I can think of several commercial organizations that may want to adopt a similar framework for their employees to follow - instead of these past sneaky and thinly-veiled responses by their corporate denizens ranting on behalf of their company.

Oh yeah, that should extend to their "marketing" teams as well.

Monday, January 5, 2009

Encouraging the UK police to hack a little more often

Apparently the UK Home Office is going to be encouraging the British bobby to do a little more hacking against those big bad cybercriminals out there - according to the BBC news.
In a statement regarding the agreement, the Council stated that "the new strategy encourages [the police and the private sector] to…resort to remote searches."

British law already allows police to remotely access computers under the Regulation of Investigatory Powers Act 2000, which allows surveillance to "prevent or detect serious crime".
I'm not sure exactly what the Council thinks the "private sector" encompasses, but wouldn't it be rather jolly if that included commercial penetration testing teams? (obviously not including commercial criminal hacking-as-a-service providers) I'd love to take a legal crack at the multitude of known criminal sites out there, and so would just about every professional pentester I know.

With the prospect of hacker-bobby knocking on your virtual door, you just know that someone'll complain about the breach of privacy etc. Oh well, it'll be interesting to see if the police take up the hacking challenge. If not, I'm sure these no shortage of willing volunteers.

One other quick note about the BBS news article. I'm not sure who Professor Peter Sommer is, but I'm not sure about the following statement...
Most anti-virus programs and firewalls will detect surveillance attempts because they are designed to stop the remote access software or Trojan-type viruses that hackers - even police hackers - usually use, he explained.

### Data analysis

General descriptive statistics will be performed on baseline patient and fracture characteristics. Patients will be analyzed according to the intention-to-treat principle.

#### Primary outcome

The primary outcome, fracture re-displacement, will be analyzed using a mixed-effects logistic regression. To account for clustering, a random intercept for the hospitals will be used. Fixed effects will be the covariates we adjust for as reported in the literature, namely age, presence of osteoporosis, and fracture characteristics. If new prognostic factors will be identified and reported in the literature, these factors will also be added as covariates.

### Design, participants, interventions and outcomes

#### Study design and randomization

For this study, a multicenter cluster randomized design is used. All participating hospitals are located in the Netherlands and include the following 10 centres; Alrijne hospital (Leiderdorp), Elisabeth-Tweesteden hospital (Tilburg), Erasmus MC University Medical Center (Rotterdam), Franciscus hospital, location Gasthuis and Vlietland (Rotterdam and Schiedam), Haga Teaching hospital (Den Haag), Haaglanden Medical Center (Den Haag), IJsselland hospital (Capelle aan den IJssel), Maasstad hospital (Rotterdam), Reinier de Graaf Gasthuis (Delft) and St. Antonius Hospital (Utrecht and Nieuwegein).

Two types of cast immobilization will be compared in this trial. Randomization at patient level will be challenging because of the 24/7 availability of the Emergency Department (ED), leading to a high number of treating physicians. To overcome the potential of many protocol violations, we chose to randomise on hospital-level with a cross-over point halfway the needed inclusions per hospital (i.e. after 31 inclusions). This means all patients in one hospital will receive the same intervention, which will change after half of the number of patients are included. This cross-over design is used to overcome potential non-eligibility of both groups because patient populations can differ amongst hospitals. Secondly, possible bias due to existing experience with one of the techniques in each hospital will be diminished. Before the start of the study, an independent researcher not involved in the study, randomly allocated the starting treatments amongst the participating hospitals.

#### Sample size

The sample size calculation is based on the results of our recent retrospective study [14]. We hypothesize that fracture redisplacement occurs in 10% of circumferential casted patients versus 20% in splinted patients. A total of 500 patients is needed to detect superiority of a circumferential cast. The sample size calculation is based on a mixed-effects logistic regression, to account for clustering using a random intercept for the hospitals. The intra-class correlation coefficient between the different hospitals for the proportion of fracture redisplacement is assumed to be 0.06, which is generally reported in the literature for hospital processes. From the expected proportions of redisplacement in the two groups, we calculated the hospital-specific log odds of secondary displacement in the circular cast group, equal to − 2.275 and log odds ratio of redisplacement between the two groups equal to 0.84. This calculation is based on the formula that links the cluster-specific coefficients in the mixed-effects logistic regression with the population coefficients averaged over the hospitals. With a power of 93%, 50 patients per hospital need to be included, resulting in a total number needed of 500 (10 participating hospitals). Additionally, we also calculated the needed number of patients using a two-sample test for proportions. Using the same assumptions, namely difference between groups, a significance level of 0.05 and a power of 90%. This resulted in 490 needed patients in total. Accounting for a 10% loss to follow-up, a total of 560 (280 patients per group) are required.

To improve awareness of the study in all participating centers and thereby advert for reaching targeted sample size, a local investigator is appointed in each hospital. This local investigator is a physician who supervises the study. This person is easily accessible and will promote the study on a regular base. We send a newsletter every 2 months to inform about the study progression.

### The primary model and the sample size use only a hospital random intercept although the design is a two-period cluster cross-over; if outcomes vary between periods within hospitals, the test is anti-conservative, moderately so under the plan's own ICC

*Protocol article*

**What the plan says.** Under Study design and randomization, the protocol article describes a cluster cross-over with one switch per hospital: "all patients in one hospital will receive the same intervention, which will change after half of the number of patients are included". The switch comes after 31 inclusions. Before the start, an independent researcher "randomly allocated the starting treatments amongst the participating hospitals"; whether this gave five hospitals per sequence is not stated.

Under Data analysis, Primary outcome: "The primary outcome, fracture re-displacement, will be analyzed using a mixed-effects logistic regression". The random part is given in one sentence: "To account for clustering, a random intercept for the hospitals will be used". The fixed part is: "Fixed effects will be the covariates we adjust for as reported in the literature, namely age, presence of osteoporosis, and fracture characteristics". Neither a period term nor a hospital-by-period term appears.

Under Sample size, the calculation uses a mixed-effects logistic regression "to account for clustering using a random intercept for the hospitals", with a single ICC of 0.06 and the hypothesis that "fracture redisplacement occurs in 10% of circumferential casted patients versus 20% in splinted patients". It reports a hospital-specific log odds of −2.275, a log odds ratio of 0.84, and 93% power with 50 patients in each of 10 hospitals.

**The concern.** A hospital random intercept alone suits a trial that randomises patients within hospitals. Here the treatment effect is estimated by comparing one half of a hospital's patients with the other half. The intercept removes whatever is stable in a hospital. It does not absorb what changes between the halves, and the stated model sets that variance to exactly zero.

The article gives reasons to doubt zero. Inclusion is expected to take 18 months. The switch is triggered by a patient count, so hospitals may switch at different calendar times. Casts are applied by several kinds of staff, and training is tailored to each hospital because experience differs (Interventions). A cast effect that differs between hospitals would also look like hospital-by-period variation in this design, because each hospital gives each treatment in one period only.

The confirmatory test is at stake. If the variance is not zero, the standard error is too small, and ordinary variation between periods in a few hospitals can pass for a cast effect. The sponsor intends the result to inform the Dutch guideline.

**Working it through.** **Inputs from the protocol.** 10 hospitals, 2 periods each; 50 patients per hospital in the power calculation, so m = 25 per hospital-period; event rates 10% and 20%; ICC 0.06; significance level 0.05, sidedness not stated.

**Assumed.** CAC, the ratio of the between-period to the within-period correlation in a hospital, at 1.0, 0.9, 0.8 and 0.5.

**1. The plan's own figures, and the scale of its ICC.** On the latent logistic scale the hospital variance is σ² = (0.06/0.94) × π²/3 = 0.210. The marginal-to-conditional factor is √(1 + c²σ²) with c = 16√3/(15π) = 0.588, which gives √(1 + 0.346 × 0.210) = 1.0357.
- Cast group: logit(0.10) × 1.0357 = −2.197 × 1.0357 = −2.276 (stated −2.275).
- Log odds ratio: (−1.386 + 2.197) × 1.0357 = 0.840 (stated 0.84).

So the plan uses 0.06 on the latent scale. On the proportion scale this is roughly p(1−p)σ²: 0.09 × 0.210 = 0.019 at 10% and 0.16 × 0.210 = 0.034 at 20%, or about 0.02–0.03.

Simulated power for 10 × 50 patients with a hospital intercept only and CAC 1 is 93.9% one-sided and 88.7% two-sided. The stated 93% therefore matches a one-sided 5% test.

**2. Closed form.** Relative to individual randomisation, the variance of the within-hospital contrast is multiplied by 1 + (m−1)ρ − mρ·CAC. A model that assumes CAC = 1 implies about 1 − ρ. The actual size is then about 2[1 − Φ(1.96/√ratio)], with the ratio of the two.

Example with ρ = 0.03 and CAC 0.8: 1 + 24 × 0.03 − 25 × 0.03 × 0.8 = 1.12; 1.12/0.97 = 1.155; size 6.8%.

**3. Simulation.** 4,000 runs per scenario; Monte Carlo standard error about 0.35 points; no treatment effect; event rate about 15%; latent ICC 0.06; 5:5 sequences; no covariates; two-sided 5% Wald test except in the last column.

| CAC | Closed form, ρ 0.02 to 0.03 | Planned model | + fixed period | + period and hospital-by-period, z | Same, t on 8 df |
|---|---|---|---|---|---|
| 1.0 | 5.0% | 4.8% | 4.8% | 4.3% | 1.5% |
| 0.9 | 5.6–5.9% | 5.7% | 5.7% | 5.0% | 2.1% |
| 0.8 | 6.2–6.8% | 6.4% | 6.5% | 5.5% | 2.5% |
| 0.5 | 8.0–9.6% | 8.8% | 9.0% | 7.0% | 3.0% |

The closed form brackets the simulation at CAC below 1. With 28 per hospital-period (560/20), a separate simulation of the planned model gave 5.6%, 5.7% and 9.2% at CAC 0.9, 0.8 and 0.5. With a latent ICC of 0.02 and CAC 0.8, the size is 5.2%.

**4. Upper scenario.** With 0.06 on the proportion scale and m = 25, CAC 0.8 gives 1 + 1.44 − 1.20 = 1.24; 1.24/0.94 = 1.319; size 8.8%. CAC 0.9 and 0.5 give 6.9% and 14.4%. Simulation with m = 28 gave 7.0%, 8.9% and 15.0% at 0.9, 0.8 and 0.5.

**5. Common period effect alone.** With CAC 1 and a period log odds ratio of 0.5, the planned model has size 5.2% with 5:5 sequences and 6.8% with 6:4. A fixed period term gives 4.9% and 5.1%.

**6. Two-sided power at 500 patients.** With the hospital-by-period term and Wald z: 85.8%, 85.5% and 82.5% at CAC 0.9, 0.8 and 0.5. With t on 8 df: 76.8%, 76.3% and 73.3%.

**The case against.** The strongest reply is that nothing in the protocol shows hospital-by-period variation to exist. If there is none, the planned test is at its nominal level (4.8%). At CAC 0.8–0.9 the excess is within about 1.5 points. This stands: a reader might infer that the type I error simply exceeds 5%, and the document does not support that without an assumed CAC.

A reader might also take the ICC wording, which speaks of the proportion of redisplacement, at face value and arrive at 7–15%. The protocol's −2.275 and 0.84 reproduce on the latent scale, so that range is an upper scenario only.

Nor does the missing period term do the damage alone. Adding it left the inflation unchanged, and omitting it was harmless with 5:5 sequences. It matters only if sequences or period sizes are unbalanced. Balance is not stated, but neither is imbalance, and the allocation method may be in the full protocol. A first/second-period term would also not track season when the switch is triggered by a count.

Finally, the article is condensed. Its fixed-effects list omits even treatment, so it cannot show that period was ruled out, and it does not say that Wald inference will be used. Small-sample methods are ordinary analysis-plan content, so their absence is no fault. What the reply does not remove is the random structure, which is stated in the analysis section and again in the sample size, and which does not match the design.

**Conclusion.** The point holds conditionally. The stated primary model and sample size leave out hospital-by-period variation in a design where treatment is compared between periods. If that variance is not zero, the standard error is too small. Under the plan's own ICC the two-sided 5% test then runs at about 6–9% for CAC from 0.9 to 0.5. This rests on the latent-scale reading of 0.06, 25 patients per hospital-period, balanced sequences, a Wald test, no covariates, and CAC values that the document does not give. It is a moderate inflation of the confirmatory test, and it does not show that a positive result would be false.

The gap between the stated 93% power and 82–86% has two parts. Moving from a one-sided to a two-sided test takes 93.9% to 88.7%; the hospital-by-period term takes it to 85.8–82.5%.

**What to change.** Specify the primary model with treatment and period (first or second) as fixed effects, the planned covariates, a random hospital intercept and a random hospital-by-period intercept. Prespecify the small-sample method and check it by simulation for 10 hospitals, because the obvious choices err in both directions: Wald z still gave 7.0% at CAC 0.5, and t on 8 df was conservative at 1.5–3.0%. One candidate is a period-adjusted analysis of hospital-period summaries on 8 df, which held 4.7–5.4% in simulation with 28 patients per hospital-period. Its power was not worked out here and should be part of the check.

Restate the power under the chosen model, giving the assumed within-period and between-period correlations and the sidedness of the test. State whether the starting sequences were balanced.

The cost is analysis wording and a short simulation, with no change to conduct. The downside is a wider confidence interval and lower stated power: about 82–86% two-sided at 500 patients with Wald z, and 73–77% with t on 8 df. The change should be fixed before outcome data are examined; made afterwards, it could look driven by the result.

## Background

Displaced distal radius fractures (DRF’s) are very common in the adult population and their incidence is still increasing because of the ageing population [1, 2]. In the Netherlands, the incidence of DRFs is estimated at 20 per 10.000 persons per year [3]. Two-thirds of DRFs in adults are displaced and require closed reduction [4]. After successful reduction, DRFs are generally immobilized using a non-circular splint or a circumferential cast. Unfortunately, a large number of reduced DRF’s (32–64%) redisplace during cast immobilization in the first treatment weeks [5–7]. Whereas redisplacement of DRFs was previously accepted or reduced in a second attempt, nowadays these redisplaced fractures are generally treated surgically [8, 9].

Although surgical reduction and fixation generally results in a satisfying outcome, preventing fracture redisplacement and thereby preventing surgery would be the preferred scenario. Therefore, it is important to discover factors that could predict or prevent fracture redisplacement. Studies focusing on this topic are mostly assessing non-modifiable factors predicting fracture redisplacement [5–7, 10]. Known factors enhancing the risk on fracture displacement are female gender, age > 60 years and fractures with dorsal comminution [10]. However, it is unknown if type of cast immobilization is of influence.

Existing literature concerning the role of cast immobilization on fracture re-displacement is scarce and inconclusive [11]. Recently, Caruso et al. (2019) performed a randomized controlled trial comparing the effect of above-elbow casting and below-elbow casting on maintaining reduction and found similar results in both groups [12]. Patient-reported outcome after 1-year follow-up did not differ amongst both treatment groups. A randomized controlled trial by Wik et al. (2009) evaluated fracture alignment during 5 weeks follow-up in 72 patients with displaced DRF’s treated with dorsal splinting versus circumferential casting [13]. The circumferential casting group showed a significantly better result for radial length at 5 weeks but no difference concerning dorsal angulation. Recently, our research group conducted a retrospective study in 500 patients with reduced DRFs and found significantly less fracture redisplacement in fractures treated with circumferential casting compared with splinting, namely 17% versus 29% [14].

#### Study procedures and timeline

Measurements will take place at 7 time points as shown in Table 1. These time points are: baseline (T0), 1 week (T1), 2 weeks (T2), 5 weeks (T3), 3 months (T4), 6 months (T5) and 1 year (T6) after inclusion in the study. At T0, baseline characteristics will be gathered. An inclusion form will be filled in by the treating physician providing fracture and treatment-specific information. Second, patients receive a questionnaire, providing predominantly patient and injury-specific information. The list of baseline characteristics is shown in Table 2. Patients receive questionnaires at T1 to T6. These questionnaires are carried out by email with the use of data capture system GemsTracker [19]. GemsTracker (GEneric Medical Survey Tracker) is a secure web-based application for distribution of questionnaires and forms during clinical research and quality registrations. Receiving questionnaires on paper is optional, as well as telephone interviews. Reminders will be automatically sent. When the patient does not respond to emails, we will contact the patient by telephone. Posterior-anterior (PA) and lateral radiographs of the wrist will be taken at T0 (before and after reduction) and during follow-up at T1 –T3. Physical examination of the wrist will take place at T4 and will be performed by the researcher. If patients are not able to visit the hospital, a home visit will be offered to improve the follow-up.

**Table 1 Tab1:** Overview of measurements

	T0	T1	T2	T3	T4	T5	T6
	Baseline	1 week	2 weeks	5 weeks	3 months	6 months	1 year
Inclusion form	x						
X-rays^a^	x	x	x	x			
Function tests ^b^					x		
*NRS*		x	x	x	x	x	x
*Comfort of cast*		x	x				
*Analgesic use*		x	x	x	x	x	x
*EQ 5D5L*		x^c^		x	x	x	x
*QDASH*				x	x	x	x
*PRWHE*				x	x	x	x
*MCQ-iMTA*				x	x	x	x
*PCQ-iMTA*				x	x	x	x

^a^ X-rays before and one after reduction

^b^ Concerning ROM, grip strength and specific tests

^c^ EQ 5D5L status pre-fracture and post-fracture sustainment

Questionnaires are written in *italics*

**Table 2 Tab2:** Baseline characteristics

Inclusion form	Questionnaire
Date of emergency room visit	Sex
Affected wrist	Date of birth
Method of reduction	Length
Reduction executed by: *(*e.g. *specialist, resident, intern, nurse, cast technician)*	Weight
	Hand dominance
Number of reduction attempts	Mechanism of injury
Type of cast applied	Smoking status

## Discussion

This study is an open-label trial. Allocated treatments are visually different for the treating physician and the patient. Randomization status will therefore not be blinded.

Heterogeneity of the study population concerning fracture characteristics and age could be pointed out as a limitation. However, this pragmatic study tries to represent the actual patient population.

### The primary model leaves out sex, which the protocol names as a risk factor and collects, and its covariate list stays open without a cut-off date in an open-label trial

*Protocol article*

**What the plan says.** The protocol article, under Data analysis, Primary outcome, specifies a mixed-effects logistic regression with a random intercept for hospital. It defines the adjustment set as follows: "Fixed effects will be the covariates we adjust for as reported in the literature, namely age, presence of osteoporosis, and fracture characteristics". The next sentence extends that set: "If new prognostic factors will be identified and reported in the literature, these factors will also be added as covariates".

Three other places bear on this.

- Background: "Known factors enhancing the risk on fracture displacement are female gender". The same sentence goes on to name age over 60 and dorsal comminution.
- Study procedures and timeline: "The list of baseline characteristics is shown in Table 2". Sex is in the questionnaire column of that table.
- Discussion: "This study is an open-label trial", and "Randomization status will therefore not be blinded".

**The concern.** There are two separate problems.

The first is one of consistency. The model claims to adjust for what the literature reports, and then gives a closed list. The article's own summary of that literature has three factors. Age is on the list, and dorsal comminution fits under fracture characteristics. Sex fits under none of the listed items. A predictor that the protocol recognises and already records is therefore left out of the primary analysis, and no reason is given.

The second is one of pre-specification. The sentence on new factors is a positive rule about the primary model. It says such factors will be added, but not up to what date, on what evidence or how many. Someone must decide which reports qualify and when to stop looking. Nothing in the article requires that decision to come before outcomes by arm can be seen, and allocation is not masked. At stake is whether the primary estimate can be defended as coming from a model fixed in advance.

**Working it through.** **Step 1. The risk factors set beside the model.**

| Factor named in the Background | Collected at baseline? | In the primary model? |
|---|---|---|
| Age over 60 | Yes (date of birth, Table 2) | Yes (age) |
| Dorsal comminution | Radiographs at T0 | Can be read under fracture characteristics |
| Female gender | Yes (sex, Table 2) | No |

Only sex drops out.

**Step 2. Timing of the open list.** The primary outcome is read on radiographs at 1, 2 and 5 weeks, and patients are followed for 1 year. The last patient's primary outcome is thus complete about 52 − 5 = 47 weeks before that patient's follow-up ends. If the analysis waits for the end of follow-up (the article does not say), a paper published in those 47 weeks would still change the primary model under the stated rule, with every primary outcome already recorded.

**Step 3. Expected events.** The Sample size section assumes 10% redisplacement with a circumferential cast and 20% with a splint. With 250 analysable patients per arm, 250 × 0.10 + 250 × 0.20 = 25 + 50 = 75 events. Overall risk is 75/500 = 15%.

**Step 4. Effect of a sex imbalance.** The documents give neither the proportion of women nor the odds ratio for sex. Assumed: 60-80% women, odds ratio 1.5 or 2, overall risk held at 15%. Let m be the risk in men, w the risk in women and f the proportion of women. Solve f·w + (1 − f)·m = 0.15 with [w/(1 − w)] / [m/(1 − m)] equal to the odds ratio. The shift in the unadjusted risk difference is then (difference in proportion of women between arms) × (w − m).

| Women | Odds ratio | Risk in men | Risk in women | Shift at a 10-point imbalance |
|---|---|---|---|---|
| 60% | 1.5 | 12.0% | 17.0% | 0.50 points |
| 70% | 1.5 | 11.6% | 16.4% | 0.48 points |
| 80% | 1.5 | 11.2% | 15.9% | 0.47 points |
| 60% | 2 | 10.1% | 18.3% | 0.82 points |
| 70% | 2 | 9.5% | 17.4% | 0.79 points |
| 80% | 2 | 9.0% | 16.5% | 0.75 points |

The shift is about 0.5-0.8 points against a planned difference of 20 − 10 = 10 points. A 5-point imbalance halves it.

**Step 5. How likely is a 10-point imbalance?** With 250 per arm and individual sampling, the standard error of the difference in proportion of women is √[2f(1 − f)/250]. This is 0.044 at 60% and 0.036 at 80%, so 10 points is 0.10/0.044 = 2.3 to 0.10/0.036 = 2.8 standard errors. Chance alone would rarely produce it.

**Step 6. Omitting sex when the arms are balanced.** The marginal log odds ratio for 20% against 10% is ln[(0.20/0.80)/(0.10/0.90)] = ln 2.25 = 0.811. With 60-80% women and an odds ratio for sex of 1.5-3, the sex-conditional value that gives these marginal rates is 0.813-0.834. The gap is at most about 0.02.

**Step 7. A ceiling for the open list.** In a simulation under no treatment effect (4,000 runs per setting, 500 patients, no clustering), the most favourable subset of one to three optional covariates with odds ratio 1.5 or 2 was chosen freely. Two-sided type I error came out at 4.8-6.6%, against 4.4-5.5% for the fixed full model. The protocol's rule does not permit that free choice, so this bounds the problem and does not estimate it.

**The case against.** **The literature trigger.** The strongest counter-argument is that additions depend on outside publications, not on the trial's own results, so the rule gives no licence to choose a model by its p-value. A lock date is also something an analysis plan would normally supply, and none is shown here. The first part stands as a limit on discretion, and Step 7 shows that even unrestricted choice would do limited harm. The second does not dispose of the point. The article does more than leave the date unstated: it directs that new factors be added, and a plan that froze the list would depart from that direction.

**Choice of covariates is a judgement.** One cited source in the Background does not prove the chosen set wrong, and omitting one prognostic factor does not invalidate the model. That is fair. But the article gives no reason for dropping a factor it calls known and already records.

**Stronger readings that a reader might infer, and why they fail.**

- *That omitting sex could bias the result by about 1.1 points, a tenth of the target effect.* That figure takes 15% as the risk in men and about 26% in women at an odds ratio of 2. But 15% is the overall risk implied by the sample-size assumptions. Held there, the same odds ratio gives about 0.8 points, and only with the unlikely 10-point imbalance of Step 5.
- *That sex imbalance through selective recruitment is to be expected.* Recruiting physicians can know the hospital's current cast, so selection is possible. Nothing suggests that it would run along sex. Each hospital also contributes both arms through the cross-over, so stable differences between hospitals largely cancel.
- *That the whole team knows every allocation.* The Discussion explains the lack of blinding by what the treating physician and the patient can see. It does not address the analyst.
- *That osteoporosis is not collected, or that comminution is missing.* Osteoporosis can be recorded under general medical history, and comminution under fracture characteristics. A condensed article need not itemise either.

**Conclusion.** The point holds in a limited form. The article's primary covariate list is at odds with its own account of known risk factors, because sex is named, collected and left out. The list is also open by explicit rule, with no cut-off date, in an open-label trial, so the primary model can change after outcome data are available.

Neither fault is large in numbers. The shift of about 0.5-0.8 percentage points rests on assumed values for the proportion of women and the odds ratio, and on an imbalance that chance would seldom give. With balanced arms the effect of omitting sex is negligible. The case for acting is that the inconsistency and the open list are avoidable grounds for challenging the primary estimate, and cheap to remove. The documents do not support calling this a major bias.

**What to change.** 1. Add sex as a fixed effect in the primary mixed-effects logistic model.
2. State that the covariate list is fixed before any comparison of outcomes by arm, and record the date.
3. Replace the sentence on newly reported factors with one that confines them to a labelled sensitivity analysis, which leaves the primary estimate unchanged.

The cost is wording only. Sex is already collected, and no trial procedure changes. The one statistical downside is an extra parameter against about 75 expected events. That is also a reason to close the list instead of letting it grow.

As far as I'm aware most of the professional malware out there in use today by the real criminals is a generation or two more advanced that the anti-virus solutions in popular use. And, strangely enough, that very-same malware the criminals are using can be purchased by anyone willing to fork over a few hundred dollars to a hacking-as-a-service provider in Russia, Korea, Turkey, Brazil, etc. so I don't think that's an inhibitor.

Here's a proposition to the police officers that are worried about being detected by anti-virus - buy the same software the organized criminal teams are using.

Week of (not my) Security Predictions for 2009

For a bit of fun I'm taking a look at the multitude of "2009 Security Predictions" which all the key security vendors and magazines have been pumping out over the last month and picking at them a little.

To make it a little more exciting I'm calling it the "Week of (someone else's) Security Predictions 2009". I've posted the first blog today, and I'll continue throughout the week - short of being hit by a bus or the X-Force blog crashing (again).

You can find the first days entry on Frequency X, where I've picked on Cisco's rather lame and unimaginative predictions (as newbies on the block, I guess they're just playing it safe).

Friday, January 2, 2009

Software [In]security: Software Security Top 10 Surprises

InformIT has an interesting post relating to the top-10 security software surprises they encountered in their interviews for a piece on maturity models (I look forward to reading that one when it comes out).